In July 1869 Stevens advanced a series of eight proposals for constitutional reform. Far-reaching in intention, they called for the abolition of the provincial system of government, the reform of taxation measures, the consolidation of all provincial loans with those of the colony in order to protect colonial credit, and as a matter of immediate concern, the formulation of a scheme to revive colonisation. A long debate ensued before the motion to defer the proposals to the next parliament was carried by 33 votes to 22. Within a year of Stevens's resolutions, William Fox and Julius Vogel were to advance their own scheme for reviving colonisation, which contained the seed for the abolition of the provinces. Stevens lost his Selwyn seat to William Reeves by one vote, and for four crucial years could not participate in the debates on Vogel's measures. He won the City of Christchurch seat in December 1875, still loud in his criticism of the provincial system.

Stevens retained his seat in 1879, and was involved again in attempts to form a middle party in 1881. In that year he retired from the House, where for some years he had served as chairman of the Public Accounts Committee. He entered the Legislative Council in 1882. In 1887 he declined Harry Atkinson's offer of the colonial secretaryship but accepted a position on the Executive Council until Atkinson's defeat in 1891. Thereafter he was a discerning critic of bills from the House, especially those concerning land. Although always opposed to the compulsory acquisition of land by the Crown, once the Liberal policy had been endorsed by the electorate in 1893 he agreed that it should be accepted. He remained a member of the Council until 1915.

Through Stevens's advocacy, Vogel was led to introduce the bill which created the Public Trust Office in 1872. At the time of Stevens's death it was stated that the success of this scheme gave him particular satisfaction. A commemorative tablet acknowledging his work was placed in the Public Trust head office.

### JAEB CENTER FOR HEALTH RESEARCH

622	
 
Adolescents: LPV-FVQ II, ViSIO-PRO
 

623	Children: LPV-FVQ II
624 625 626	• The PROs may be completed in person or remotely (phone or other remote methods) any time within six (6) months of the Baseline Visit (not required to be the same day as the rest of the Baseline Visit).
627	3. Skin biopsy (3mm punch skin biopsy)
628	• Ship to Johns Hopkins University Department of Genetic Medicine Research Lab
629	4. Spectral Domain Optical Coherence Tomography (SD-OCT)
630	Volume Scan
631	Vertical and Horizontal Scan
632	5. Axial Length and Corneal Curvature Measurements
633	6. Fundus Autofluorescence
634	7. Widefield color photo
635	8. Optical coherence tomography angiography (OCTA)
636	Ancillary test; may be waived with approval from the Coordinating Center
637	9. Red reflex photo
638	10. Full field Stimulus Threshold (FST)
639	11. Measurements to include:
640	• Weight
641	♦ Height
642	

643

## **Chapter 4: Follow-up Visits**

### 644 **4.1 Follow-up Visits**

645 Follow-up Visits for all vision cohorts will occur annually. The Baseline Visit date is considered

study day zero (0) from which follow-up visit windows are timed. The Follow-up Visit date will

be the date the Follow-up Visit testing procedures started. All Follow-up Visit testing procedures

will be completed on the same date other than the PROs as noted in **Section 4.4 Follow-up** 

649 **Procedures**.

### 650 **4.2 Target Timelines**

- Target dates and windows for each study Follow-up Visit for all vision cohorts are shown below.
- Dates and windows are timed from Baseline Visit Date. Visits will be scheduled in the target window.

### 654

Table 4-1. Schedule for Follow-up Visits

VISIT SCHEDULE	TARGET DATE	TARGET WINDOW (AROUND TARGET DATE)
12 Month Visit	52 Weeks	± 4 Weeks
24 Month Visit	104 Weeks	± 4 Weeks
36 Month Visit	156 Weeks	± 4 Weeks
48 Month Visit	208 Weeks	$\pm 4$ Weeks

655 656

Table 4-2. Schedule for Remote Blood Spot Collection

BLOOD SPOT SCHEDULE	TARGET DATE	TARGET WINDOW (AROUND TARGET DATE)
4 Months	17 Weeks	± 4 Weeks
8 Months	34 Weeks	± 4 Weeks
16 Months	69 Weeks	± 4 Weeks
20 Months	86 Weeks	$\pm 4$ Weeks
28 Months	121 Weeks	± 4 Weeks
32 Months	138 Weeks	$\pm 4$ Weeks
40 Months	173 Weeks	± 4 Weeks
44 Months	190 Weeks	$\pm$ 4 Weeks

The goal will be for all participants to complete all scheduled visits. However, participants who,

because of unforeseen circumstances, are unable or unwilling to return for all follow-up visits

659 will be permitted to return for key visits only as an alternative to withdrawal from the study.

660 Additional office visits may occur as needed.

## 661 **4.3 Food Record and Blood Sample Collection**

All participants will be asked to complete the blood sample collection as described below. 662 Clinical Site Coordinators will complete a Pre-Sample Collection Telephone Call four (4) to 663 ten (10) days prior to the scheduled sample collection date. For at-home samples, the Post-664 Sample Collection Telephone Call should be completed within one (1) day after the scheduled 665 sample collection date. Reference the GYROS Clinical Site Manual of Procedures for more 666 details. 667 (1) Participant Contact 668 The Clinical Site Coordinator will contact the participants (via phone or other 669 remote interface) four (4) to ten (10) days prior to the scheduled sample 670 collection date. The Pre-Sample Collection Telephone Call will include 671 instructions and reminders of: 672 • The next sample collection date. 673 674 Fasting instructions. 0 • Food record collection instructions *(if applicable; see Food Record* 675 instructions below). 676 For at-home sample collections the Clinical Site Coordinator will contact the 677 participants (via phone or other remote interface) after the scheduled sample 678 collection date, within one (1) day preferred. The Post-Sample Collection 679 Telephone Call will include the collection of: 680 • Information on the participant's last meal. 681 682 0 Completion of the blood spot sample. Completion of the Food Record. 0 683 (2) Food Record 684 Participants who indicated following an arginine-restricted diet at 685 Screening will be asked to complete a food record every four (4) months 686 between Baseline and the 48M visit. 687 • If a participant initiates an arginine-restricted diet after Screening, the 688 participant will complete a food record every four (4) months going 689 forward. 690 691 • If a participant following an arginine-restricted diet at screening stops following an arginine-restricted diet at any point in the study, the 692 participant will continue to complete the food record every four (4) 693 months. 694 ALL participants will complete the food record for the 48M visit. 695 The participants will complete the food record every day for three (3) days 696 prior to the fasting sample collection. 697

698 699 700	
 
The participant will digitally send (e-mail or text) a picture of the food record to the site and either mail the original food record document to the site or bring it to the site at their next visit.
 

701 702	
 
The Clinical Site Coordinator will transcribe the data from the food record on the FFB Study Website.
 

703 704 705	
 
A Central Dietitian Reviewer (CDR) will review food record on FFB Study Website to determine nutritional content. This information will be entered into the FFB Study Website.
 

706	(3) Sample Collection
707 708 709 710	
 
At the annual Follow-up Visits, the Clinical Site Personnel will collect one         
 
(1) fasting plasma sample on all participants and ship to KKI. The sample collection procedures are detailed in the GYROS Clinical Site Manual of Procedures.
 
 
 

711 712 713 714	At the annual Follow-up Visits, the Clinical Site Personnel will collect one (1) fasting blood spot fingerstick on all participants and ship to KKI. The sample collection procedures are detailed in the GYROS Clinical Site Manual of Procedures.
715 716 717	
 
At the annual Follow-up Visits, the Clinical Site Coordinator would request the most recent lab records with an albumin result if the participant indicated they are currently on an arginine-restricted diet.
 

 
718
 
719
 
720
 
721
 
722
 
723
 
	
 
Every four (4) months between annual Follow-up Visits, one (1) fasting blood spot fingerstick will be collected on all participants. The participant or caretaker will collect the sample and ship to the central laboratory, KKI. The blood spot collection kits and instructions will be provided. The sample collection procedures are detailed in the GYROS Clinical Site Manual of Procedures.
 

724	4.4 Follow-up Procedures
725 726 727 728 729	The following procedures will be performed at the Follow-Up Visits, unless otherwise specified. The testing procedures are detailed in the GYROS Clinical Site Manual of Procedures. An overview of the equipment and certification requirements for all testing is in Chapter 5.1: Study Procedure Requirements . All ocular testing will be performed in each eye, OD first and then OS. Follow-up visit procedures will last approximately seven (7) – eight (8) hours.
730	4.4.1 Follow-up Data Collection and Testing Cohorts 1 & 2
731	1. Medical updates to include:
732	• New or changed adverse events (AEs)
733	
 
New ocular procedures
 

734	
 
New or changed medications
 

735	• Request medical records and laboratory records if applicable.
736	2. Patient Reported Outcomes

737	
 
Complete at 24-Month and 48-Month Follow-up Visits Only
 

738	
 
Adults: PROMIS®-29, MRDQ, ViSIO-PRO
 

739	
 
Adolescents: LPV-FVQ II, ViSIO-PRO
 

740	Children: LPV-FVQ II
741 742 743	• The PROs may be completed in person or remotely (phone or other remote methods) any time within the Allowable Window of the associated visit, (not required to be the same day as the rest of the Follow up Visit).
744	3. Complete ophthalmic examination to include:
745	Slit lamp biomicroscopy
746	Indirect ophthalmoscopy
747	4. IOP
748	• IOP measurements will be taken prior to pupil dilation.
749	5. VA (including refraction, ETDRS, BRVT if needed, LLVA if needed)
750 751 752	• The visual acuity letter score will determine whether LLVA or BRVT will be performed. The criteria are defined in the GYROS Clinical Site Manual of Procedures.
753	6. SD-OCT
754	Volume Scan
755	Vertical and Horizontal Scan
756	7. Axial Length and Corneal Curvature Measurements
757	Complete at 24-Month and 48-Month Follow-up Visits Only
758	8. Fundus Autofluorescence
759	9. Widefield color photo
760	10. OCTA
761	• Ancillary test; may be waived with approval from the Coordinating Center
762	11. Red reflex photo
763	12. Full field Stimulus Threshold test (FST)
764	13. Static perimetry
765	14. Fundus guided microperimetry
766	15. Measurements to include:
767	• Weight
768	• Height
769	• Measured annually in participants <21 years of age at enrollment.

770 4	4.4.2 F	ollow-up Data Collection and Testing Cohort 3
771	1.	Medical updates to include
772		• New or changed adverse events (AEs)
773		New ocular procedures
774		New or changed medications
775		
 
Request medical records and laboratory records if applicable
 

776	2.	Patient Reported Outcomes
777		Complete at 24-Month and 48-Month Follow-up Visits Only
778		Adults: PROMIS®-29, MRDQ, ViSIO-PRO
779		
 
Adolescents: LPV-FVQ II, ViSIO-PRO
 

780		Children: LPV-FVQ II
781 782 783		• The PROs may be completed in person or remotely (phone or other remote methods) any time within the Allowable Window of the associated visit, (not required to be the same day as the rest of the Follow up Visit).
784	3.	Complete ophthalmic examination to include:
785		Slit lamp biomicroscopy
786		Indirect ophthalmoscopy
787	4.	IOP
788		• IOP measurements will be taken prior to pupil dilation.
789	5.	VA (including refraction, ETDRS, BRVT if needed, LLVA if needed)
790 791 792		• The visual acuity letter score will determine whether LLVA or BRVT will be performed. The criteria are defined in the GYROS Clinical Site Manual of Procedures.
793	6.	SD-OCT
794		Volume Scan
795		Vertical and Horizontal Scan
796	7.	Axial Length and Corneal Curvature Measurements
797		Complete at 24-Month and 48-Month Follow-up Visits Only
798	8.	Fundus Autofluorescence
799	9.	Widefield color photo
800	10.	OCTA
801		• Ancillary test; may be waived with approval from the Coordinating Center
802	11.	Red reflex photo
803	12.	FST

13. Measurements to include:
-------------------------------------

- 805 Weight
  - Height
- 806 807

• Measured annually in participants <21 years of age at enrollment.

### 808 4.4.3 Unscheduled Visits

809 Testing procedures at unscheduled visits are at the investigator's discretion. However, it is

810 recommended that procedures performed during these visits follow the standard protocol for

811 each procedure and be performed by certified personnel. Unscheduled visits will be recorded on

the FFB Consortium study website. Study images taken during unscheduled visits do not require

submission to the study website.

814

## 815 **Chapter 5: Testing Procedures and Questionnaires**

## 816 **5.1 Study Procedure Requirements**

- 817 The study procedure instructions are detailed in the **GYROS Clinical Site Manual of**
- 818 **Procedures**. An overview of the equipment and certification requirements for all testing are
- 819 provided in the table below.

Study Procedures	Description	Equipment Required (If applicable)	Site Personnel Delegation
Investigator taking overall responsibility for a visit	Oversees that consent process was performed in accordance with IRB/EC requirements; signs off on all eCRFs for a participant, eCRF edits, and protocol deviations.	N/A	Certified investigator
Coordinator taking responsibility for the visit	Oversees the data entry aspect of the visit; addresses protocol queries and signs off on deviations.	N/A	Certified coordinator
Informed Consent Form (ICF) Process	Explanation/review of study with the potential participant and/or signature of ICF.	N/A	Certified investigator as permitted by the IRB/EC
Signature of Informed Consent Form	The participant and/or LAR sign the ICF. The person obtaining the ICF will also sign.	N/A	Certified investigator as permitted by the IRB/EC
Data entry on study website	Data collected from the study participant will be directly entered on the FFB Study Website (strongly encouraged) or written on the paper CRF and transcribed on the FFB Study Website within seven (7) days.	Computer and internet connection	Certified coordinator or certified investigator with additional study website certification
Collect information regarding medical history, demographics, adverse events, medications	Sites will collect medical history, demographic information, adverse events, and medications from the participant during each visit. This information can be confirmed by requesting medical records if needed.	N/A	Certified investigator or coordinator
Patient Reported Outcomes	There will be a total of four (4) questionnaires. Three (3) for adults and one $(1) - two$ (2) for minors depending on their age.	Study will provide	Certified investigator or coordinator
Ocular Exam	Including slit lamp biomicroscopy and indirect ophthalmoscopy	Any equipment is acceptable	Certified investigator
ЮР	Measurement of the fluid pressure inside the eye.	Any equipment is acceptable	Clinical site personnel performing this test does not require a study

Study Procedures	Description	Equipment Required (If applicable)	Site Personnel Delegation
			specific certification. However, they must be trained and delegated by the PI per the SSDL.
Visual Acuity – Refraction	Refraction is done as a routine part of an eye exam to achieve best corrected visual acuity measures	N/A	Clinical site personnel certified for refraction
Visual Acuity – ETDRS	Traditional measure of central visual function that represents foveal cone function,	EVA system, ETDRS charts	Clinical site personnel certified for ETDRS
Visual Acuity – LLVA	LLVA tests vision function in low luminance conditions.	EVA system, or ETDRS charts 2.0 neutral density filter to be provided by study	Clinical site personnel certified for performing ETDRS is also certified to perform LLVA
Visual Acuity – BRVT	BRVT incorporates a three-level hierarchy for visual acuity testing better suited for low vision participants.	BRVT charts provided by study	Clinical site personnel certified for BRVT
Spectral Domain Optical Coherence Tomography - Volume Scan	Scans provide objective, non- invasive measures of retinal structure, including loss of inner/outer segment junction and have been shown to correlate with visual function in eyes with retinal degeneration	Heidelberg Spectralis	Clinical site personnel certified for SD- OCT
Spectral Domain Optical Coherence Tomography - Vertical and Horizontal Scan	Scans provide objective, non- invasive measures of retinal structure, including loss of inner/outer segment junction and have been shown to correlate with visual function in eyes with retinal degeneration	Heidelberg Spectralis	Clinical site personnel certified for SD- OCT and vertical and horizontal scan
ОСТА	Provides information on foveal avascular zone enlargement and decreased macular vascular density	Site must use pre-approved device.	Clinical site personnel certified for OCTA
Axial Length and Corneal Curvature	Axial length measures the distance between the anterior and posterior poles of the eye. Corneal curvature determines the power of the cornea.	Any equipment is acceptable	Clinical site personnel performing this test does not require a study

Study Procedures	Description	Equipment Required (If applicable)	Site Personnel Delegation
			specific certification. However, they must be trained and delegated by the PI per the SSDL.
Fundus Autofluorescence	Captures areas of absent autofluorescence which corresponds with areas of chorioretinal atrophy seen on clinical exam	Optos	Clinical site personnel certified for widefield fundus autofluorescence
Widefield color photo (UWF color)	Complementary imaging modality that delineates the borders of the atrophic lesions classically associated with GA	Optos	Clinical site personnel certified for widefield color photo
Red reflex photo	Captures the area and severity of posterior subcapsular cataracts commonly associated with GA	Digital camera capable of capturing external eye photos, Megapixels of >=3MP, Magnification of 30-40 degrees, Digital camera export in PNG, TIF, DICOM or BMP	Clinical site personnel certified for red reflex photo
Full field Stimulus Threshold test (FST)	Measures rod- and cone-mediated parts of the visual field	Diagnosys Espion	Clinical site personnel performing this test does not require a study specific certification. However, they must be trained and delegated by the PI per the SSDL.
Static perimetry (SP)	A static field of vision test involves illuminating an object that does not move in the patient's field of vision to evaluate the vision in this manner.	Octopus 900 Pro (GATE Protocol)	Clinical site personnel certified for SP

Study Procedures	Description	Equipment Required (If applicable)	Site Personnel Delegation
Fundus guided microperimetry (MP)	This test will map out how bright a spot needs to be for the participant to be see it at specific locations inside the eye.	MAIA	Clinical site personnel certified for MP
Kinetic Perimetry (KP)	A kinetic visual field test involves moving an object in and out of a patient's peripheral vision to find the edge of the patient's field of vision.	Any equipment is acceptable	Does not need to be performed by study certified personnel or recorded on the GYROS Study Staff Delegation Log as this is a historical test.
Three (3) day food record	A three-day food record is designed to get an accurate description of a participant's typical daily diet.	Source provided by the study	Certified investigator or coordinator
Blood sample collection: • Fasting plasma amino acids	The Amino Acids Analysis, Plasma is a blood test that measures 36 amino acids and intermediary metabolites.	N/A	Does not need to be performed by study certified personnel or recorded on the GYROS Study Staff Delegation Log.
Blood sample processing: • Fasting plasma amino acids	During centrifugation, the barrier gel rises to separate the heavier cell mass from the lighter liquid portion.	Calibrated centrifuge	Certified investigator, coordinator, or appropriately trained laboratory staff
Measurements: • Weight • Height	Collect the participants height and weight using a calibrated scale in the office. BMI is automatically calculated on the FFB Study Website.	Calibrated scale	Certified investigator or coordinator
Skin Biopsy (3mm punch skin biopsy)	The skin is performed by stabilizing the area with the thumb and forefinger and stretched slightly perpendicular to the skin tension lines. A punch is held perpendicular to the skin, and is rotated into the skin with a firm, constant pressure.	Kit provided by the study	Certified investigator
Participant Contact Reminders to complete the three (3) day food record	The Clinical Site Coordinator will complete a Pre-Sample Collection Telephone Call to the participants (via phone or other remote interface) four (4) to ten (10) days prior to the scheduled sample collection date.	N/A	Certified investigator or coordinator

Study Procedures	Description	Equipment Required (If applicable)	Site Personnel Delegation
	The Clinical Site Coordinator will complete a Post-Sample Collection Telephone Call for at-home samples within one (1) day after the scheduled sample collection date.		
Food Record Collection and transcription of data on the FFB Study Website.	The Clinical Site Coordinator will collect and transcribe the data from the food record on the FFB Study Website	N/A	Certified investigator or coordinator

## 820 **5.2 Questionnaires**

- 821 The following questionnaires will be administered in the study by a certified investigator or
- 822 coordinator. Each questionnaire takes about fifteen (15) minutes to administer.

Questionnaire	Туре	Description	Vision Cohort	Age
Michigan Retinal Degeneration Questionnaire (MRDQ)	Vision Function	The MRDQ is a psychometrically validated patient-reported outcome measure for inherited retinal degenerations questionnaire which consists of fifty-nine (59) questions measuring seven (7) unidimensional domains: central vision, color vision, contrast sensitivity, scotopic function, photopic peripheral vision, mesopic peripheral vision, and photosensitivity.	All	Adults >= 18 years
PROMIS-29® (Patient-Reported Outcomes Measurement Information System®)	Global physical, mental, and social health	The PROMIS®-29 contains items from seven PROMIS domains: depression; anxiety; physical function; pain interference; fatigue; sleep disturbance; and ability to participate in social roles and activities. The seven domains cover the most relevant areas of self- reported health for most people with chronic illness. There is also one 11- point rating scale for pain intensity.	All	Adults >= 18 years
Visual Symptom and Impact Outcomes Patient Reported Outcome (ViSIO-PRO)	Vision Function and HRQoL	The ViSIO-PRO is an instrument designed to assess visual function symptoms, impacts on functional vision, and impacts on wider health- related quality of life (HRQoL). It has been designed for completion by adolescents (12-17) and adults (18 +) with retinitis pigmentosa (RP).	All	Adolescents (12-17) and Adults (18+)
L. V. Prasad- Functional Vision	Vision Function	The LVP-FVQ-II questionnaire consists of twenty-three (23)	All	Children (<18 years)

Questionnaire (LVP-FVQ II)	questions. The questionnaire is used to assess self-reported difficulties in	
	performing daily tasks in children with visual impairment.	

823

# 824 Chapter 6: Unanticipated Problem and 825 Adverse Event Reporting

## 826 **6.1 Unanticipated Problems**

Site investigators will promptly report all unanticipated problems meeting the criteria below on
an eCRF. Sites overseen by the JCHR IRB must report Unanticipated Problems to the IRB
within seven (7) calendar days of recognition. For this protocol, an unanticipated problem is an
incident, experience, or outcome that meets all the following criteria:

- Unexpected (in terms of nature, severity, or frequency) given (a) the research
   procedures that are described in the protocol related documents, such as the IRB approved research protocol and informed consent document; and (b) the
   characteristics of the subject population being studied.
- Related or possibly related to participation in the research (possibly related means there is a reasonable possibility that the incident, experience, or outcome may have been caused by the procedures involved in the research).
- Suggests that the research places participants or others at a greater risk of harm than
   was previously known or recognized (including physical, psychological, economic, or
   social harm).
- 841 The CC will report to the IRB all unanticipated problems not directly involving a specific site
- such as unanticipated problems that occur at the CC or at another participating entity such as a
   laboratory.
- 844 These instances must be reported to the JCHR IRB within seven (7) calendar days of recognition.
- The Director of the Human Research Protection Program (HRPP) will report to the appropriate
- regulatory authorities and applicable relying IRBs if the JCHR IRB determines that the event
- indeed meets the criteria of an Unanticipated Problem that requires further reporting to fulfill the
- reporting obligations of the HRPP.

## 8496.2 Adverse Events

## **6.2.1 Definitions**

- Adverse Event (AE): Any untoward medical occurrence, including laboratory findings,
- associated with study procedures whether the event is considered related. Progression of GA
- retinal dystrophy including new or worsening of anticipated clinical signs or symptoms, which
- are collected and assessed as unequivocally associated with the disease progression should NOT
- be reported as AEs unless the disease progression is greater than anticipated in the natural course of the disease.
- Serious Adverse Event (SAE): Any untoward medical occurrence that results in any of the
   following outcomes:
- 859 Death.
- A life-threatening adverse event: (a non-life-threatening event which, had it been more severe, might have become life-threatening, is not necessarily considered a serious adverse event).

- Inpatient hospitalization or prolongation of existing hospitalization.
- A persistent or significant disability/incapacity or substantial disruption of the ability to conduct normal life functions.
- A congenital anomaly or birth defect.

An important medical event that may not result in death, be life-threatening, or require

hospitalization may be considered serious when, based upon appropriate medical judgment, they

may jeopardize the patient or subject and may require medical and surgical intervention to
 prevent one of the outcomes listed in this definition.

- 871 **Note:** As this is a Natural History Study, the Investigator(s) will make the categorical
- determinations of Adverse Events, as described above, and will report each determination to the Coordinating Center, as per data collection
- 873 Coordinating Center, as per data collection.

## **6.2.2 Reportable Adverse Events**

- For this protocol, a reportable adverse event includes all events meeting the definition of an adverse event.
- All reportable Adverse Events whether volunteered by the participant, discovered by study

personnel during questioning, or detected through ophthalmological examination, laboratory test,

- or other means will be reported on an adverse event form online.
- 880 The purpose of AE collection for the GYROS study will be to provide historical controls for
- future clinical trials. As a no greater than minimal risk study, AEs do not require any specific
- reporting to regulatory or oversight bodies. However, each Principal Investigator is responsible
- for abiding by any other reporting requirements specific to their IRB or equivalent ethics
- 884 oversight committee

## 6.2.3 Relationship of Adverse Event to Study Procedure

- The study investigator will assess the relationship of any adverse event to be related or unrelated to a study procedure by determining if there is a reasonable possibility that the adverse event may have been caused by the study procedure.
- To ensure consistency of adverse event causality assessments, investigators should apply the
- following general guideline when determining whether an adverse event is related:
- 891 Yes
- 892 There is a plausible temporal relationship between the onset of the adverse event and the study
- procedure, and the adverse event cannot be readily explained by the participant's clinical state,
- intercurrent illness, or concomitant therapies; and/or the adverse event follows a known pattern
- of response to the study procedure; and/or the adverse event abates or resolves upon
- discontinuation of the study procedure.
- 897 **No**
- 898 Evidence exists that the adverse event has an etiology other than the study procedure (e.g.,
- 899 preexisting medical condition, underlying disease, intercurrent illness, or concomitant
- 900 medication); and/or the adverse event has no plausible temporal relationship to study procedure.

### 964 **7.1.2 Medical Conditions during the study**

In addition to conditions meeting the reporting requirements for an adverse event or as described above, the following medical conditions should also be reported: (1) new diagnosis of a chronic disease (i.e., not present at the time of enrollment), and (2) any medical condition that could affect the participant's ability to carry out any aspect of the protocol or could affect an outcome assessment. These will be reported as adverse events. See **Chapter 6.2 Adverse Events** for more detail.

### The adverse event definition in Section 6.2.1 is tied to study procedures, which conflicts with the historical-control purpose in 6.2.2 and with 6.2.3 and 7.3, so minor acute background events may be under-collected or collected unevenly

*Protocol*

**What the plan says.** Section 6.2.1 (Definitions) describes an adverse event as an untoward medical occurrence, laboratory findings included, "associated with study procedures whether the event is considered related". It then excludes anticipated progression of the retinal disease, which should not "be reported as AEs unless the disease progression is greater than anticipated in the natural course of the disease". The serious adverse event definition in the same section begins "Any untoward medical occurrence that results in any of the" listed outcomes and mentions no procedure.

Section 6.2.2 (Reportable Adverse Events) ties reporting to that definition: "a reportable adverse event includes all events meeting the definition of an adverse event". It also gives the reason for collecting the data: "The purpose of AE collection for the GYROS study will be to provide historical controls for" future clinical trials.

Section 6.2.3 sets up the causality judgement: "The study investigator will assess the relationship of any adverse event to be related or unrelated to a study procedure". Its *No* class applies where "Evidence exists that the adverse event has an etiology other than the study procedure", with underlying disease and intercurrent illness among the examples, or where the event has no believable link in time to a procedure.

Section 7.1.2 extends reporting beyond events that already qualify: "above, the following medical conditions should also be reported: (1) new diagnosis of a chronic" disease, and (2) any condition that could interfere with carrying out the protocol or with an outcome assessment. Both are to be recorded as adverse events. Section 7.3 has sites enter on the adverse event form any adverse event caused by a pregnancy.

Among many other public activities, Stevens was a member of the North Canterbury Board of Education in 1878, and of the Canterbury College board of governors from 1875 until 1899 with a break of one year. When the board of Canterbury Agricultural College was set up in 1896, he became a member and was chairman from 1897 until the year of his death. He was chairman of the Horticultural Society for some time, flower cultivation being one of his interests. His special knowledge of finance led to his helping form the Permanent Investment and Loan Association of Canterbury in 1871, of which he was for a period manager and director. The Christchurch Club, an exclusive body from the early years of the settlement, also attracted his notice. He was president from 1877 to 1910 and piloted the club through the difficult years of the 1880s and 1890s.

Stevens also served as secretary of the Canterbury Boating Club. In 1862 he bought for £3,000 the substantial house Englefield, which still stands; it had a commanding view of the annual opening of the boating season.

In 1910 Stevens was described as 'an extraordinary old man, with dirty boots and a shrunken pair of trousers, wearing over his shirt a long raw-silk dust coat and a sailor hat. He mumbled his speech through a grey moustache overhanging his beard'. Suffering from heart failure, Stevens died in his sleep on 6 June 1915. He left a substantial estate of £282,272, which was divided among his wife, his son Charles, and members of the Whitcombe family.